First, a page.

Planning in Northern Ireland – will things improve?

22 January 2024 - by Adam Newton

Anyone involved in planning in Northern Ireland will be painfully aware that our defunct planning system is the biggest barrier to investment here. Reform of planning is one of the areas where political parties, the business community and those who have been through the process will agree upon.

At the end of the 2023, statistics from the Department for Infrastructure showed that planning applications received were down from the previous year. Hardly surprising when the average time for major applications to brought to a decision is over 59 weeks, almost double the statutory target of 30 weeks.

In reality, a poorly performing system means delays could be substantially longer than that.

In fact some major and regionally significant applications have taken years, not months to complete their journey through the planning process. The Casement Park stadium in west Belfast was one of those applications. The application was originally submitted in February 2017, and it was finally approved in July 2021.

ABO Wind submitted an application to build a wind farm in the Mourne Mountains in March 2015. The application, which has been referred to the Planning Appeals Commission, is still awaiting a decision, nearly nine years later. Yes, nine years.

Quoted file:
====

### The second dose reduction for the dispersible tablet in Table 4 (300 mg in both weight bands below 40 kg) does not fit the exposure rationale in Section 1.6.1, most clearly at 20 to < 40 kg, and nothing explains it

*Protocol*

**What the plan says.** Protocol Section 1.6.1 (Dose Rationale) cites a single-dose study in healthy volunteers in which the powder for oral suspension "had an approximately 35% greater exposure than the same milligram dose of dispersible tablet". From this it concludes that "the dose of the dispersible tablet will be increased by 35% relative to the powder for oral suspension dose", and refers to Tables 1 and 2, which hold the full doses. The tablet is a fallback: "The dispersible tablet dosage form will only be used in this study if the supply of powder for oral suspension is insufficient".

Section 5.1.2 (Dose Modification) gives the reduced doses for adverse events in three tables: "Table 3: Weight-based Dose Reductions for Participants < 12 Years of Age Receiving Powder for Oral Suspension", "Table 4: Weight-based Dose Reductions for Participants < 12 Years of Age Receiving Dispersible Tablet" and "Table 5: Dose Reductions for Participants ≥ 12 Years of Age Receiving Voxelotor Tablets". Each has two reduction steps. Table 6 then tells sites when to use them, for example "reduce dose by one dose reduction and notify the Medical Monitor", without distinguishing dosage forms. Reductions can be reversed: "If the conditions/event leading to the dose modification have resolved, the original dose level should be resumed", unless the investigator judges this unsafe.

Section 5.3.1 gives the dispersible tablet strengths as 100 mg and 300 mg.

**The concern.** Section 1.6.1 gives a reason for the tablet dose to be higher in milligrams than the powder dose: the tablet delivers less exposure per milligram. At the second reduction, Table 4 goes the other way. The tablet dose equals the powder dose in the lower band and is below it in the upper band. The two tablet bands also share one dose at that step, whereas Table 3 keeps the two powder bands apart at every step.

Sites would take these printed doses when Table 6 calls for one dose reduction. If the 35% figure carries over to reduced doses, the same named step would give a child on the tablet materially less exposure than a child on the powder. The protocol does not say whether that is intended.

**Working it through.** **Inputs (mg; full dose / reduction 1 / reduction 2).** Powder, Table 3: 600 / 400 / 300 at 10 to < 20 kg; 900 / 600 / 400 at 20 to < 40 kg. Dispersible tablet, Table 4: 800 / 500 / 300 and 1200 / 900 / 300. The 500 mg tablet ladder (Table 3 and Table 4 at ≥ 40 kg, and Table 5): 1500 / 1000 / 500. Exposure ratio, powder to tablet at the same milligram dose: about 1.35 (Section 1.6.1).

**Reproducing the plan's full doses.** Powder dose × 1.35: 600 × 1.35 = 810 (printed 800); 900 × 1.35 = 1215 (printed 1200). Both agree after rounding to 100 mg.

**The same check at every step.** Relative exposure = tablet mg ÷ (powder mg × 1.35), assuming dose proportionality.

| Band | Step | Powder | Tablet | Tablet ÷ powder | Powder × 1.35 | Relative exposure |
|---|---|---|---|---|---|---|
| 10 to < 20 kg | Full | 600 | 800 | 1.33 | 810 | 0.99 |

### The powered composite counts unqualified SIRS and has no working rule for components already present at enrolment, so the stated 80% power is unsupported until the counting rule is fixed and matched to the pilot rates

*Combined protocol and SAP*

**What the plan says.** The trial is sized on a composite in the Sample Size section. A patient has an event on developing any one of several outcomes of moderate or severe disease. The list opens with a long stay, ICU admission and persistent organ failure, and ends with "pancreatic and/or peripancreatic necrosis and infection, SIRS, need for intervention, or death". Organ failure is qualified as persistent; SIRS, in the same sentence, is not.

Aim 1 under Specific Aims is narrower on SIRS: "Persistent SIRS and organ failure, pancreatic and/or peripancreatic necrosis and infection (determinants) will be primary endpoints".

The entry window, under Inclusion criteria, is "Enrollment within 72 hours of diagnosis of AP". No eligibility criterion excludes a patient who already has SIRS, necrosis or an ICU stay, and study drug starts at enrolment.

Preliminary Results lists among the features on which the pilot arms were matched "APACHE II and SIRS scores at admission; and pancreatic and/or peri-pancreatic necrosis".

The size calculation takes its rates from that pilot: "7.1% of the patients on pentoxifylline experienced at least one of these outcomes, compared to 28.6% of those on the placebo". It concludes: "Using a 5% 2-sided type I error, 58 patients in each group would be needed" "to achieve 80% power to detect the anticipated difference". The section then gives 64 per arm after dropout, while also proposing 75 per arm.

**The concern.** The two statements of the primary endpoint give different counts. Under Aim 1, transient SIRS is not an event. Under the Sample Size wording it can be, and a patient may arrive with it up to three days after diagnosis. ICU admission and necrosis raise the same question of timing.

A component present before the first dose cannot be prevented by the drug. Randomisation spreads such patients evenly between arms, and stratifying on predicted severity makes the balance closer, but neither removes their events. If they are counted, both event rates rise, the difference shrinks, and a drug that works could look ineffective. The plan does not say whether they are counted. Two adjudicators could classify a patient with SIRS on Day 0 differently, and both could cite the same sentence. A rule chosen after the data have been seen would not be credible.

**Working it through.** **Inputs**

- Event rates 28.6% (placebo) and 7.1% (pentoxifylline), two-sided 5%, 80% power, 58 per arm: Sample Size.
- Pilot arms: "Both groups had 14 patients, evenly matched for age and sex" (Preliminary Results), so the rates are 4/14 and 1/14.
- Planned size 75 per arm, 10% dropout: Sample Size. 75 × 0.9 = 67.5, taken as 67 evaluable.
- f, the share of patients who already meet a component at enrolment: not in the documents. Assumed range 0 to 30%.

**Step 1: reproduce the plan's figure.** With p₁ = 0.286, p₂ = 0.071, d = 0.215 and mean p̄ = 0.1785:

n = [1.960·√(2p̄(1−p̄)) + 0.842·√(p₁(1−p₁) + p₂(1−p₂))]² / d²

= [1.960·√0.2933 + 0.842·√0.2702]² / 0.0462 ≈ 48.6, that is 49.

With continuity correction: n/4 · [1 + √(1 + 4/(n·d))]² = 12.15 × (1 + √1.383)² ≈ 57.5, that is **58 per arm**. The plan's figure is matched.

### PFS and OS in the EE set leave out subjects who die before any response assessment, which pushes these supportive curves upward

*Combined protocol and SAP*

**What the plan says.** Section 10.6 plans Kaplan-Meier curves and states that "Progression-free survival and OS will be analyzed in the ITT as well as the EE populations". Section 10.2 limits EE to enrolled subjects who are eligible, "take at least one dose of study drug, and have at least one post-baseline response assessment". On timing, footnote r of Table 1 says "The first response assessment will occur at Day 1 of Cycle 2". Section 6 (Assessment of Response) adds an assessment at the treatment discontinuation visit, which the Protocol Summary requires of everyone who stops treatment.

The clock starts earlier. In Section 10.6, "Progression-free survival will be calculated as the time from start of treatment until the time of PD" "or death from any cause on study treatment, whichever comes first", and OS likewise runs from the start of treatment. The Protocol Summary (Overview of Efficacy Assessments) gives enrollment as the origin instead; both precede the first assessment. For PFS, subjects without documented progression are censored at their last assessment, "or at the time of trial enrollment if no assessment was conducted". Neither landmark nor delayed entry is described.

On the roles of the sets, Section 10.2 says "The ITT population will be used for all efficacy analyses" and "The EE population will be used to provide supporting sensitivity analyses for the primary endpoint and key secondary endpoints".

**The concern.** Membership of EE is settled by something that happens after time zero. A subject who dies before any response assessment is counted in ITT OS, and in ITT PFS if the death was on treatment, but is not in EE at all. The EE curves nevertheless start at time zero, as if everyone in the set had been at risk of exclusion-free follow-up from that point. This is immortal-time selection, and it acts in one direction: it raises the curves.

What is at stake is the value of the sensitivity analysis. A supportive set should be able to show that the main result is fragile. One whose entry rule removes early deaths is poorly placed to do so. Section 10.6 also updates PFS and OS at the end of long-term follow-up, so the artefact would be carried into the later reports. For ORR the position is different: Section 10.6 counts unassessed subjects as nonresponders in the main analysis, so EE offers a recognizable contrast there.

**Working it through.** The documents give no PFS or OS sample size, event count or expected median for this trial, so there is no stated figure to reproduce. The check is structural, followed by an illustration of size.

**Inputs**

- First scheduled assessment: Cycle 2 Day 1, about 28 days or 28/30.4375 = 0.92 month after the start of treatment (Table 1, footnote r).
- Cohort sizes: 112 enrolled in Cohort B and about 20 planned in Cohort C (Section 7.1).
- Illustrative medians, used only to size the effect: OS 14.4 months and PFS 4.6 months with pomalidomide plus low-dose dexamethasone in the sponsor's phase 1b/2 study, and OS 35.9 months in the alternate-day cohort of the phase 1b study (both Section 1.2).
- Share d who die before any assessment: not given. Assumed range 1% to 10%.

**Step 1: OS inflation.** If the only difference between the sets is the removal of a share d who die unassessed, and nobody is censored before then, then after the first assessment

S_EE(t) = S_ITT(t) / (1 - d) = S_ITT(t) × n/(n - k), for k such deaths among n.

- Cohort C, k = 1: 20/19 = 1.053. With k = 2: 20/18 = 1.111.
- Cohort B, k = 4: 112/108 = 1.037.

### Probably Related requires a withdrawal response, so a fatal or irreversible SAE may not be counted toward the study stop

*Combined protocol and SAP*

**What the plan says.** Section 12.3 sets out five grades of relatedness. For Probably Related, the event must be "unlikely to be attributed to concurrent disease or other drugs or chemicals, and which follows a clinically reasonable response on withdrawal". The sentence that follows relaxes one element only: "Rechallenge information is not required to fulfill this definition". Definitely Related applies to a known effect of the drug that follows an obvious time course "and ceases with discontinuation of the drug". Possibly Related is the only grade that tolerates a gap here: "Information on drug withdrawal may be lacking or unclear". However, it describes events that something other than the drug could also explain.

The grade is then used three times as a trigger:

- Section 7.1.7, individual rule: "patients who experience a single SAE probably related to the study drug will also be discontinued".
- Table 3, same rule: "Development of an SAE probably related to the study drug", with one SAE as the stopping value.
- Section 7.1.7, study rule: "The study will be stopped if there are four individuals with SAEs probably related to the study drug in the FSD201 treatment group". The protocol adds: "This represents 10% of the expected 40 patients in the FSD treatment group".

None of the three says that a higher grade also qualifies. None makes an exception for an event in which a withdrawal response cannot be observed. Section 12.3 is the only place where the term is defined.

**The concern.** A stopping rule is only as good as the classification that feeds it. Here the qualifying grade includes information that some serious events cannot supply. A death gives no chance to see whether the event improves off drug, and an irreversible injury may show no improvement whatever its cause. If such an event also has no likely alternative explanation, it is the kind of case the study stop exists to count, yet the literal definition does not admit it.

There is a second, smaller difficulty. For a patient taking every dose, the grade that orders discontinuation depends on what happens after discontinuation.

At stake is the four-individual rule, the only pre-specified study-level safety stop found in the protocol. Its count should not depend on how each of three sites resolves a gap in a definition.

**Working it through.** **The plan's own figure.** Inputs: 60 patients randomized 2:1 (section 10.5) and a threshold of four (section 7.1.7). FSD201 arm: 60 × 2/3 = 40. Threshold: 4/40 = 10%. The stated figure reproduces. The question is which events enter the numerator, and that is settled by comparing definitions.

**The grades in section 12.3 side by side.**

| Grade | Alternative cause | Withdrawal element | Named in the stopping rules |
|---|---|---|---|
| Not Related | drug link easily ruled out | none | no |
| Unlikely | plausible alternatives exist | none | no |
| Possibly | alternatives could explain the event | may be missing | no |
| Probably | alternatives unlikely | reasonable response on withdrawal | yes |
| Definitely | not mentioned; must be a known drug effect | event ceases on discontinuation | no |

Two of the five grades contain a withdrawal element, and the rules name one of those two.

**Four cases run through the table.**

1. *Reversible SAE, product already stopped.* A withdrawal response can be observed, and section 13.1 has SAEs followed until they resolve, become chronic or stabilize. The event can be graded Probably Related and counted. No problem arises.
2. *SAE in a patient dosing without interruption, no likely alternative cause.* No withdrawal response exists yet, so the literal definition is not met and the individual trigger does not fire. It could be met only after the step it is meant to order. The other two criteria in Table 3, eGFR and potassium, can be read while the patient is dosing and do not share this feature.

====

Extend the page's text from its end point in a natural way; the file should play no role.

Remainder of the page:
A planning application for a gold mine in Tyrone was first submitted by Dalradian in 2017. The company claims the mountains could contain £3bn in gold and provide a £750m boost to the Northern Ireland economy. And yet seven years later a public inquiry is yet to be held…

Unacceptable delays in the system leading to costs and uncertainty are undermining investment in Northern Ireland.

The Northern Ireland Chamber has published its recommendations for the reform of the region’s planning system.  These recommendations include investing in the system; improving processing of applications; introduce a system of potential sanctions for failure to meet deadlines by both planning authorities and consultees; and prioritisation of renewables.

The real question though is, will things improve?

Well the Civil Service thinks so. The Department for Infrastructure has launched a public consultation on proposed revisions to the planning regulations.

The proposals are part of the Planning Improvement Programme being brought forward by the department in a bid to improve current processes and the performance and delivery of the planning system in Northern Ireland.

Major and regionally significant development will be given appropriate priority to avoid undue delay and risk to investment decisions.

Welcome news for the renewable energy, housing and other projects stuck in the system.

The Department for Infrastructure is inviting views on proposed revisions and changes to the Planning (Development Management) Regulations (NI) 2015. The consultation closes on 3 March 2024.

Contact Adam Newton, Senior Consultant at Stratagem for more information.